Cycle lanes can be painted across junctions, to give a sense of continuity to cyclists, and remind left-turning traffic that they should only overtake if it is safe. This arrangement has been installed at three junctions in Oxford that had accident problems with left-turning vehicles, with positive results. The cycle lane is interrupted only for the ASL and the crossing.

Crossing side roads

Slight humps at side roads mean that pedestrians can walk along the main road without breaking their stride. The gap in the double-yellows helps give a visual impression of continuity. A hump is cheaper than tightening the radius, because it avoids the need to alter drains. However it operates in the same way, because driving across a hump at an angle is uncomfortable, so cars slow down. Turning vehicles slightly disrupt the flow of traffic on the main road, reducing speed and making it more pleasant to cycle along.

The cycle lane is painted across the side road because this reduces accidents. It also gives a strong impression of continuity to the cyclist.

Walking along main roads

Crossing side roads without looking

If side roads have tight corners, and speeds are low, you can walk along the main road without breaking your stride crossing side roads. You hardly bother looking backwards, and a glance tells you there’s no immediate danger. Often people don’t even look.

20mph is fast enough in towns

20mph repeater signs x3

On main roads, you can get speeds down by narrowing – there’s enough traffic to help break up sightlines. On residential streets, you can switch parking from side-to-side, or use build-outs on both sides.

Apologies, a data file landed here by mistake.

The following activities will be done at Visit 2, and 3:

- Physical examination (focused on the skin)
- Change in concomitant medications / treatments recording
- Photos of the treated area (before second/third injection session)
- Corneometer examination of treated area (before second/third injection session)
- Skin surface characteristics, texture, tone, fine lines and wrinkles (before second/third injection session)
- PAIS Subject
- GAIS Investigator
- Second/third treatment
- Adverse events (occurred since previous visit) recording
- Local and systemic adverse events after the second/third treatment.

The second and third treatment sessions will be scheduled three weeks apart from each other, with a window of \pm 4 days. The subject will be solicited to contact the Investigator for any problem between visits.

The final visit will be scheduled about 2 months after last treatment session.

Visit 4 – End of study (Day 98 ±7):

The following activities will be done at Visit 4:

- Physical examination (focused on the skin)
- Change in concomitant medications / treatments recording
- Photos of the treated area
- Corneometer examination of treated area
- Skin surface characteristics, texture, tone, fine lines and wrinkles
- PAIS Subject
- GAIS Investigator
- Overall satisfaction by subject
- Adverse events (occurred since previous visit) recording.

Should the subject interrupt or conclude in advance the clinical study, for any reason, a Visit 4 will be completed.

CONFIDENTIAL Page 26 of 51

On in-between roads, there’s only so many speed cushions you can put in, and sometimes a bit of extra signage is required. Slowly but surely, people are getting the message – 20mph is fast enough in towns.

Parking bays for shops

Cycle lane and parking bay
The short-stay parking outside the shops was put into a bay, cutting into the pavement, to provide a continuous cycle lane. The “official” pavement ends up fairly narrow, but this is acceptable because the shops have open forecourts. It isn’t practical for residential parking.

Parking on main roads

Parking and bike lanes on 9m/10k mvpd road

On main roads, parking can usually be moved onto side streets. But some “in-between” roads need to carry heavy traffic (say 10,000 motor-vehicles per day) and provide residential parking. The photo shows an early attempt to provide cycle lanes. It has worked surprisingly well – traffic speeds are reasonable, there is no particular accident problem, and it is used by about 700 people on bikes per day.

It could be better – it probably needs more parking restraint in the cycle lanes, a buffer zone between the parking and the cycle lane, and no centre line.